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Cecil's 'brother' believed alive despite reports

Reports that Jericho, an ally (previously, but mistakenly, reported as the sibling) of Cecil the lion whose death sparked global outrage, had also been killed were denied by researchers, as it emerged the American hunter who admitted he killed a popular lion in Zimbabwe is in touch with federal authorities.

Piper Hoppe, 10, from Minnetonka, Minnesota, holds a sign at the doorway of River Bluff Dental in Bloomington, Minnesota, on July 29, 2015, during a protest against Cecil's killing.
Eric Miller | Reuters
Piper Hoppe, 10, from Minnetonka, Minnesota, holds a sign at the doorway of River Bluff Dental in Bloomington, Minnesota, on July 29, 2015, during a protest against Cecil's killing.

A representative for the Minnesota dentist accused of illegally killing the lion nicknamed Cecil reached out to the U.S. Fish and Wildlife Service late Thursday afternoon, after the agency said attempts to reach him had failed.

The case has sparked international outrage, and has trended for days on social media.

"Late yesterday afternoon, the U.S. Fish and Wildlife Service Office of Law Enforcement was contacted by a representative of Dr. Walter Palmer," according to a statement sent to CNBC on Friday. "The service's investigation is ongoing and appreciates that Dr. Palmer's representative voluntarily reached out to the service."

On Saturday, Zimbabwean officials said in a statement that Jericho was believed to have been taken out during an illegal hunting operation in Hwange National Park. This has since been denied by researchers tracking Jericho to Reuters and The Guardian.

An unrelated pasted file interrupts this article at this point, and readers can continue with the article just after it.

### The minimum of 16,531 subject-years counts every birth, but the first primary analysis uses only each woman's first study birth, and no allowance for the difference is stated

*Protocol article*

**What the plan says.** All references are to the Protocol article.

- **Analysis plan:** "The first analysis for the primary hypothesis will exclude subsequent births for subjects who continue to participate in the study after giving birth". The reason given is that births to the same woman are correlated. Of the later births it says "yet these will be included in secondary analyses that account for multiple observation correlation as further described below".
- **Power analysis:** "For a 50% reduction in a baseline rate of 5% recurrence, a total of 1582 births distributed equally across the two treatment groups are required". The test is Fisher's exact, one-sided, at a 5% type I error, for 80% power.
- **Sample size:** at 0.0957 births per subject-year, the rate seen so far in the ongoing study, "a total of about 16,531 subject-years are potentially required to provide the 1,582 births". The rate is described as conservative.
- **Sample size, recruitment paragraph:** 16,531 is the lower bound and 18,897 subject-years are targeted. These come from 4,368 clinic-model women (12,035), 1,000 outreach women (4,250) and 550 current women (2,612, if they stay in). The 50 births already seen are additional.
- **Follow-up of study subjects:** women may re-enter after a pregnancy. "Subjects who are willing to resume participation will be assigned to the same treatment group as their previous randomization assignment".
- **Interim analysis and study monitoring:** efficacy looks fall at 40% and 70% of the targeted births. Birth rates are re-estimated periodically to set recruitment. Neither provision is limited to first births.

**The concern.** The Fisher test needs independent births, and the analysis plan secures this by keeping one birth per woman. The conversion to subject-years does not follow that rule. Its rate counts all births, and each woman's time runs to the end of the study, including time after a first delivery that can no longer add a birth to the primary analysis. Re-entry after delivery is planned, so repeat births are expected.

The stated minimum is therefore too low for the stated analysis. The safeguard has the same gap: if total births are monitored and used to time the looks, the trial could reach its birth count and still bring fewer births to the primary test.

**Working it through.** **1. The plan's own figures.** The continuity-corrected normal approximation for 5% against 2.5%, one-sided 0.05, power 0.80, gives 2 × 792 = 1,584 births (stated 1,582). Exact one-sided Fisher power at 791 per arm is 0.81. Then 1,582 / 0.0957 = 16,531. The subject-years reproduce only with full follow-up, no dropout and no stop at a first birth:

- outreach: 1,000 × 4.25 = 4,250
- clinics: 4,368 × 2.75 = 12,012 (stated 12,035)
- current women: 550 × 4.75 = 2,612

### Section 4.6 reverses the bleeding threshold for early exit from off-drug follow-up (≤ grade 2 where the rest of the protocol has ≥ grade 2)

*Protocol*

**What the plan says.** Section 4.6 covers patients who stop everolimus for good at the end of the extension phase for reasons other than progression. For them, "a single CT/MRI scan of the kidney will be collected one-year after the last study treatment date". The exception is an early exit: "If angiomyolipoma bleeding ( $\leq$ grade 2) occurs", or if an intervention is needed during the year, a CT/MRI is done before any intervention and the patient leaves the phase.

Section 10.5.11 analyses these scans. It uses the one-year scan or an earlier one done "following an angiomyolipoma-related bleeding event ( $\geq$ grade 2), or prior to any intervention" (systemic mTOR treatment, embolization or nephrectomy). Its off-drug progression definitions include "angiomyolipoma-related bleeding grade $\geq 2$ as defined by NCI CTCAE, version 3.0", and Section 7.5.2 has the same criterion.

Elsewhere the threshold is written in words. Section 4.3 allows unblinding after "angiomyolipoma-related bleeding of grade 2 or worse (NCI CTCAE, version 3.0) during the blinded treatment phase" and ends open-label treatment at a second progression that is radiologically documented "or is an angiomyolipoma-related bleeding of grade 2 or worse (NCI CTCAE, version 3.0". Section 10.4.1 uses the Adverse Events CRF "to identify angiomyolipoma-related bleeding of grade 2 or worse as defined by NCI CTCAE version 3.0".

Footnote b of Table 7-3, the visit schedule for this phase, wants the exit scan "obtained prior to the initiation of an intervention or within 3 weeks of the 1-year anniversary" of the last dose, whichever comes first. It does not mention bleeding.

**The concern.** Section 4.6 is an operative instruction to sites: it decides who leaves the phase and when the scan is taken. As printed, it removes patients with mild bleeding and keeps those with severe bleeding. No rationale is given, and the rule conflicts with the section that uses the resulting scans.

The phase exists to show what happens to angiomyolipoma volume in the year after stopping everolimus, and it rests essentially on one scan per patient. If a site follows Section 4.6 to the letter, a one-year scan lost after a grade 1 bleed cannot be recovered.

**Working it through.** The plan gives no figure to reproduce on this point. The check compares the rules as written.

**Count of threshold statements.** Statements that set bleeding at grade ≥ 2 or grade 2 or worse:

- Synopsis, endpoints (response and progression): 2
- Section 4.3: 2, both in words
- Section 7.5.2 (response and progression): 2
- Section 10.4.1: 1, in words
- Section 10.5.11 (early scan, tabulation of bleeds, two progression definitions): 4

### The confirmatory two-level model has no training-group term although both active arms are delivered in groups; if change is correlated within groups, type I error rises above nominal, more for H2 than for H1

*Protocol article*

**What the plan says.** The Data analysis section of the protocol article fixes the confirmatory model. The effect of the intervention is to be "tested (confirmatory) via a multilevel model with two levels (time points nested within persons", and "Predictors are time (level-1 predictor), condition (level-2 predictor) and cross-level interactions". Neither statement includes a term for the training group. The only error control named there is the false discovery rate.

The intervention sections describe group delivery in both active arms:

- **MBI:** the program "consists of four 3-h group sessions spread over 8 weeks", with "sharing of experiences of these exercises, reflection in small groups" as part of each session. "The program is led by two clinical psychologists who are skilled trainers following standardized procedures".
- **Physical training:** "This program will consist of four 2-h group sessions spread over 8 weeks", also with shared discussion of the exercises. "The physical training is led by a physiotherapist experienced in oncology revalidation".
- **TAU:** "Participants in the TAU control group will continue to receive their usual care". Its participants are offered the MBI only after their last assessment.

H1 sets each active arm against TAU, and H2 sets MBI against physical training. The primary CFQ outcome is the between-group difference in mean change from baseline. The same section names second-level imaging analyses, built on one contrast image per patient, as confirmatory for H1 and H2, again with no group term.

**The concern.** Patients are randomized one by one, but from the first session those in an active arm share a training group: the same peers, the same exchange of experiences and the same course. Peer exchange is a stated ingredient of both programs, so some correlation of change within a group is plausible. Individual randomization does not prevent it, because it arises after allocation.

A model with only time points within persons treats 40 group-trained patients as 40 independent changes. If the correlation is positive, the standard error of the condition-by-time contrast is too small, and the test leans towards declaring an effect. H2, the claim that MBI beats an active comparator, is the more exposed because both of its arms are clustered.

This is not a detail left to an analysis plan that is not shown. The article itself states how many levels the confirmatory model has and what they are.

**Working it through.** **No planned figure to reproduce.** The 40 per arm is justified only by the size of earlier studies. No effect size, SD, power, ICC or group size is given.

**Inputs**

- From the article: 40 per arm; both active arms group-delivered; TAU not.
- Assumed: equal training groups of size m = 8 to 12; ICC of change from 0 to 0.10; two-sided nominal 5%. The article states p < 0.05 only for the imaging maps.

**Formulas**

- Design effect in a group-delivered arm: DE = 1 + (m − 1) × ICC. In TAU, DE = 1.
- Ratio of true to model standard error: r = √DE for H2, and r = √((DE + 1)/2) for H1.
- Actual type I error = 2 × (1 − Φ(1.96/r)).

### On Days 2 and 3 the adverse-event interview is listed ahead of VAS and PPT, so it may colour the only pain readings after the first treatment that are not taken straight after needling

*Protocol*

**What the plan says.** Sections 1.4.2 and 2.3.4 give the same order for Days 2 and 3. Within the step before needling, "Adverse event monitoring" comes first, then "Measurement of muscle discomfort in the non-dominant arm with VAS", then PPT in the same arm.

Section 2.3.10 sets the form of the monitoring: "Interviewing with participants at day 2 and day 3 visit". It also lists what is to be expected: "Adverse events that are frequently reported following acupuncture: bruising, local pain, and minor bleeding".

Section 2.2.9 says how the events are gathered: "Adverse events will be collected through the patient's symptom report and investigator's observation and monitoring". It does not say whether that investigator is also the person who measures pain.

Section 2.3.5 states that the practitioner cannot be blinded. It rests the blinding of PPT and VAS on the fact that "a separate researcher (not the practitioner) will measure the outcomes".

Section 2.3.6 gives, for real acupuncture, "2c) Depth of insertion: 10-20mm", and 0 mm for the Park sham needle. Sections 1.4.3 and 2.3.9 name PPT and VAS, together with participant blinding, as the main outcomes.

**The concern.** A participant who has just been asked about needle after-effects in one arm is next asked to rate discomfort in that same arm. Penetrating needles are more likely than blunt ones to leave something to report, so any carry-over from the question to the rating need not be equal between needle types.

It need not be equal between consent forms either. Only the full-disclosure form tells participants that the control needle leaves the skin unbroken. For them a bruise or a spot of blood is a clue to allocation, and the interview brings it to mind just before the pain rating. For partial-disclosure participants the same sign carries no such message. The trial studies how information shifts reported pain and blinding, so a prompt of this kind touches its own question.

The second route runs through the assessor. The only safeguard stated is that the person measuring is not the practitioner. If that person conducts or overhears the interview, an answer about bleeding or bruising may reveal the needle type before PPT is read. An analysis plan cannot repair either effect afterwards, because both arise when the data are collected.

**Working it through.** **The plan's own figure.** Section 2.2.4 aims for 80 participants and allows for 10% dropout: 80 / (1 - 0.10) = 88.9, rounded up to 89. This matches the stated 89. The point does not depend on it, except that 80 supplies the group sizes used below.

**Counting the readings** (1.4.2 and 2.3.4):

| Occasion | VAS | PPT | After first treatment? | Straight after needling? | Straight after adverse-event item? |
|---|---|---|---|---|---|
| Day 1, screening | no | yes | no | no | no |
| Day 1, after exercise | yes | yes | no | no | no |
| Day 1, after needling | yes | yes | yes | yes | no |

In a statement posted on Facebook, Zimbabwe's Conservation Task Force Chairman Johnny Rodrigues said "it is with great sadness and regret that we report that Jericho was shot dead at 4pm this afternoon. We are absolutely heartbroken," Rodrigues said, adding that more information will be released soon.

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However, Brent Stapelkamp,a researcher monitoring the pride via GPS tag, told Reuters: "He looks alive and well to me as far as I can tell."


The U.S. Fish and Wildlife Service told CNBC on Thursday that Palmer had not responded to attempts to contact him. Attempts by CNBC since Wednesday to contact Palmer for a comment have resulted in no response.

Palmer became the subject of international attention—and the target of widespread anger—when it was revealed that he had killed and beheaded an adult male lion near a national park in Zimbabwe.

The animal wore a GPS collar because it was part of an ongoing study sponsored by Oxford University. Zimbabwean authorities have already arrested Palmer's hunting guide and the owner of the land where the lion was shot, after details suggested the hunt was illegal.

--CNBC's Javier E. David and Reuters contributed to this article.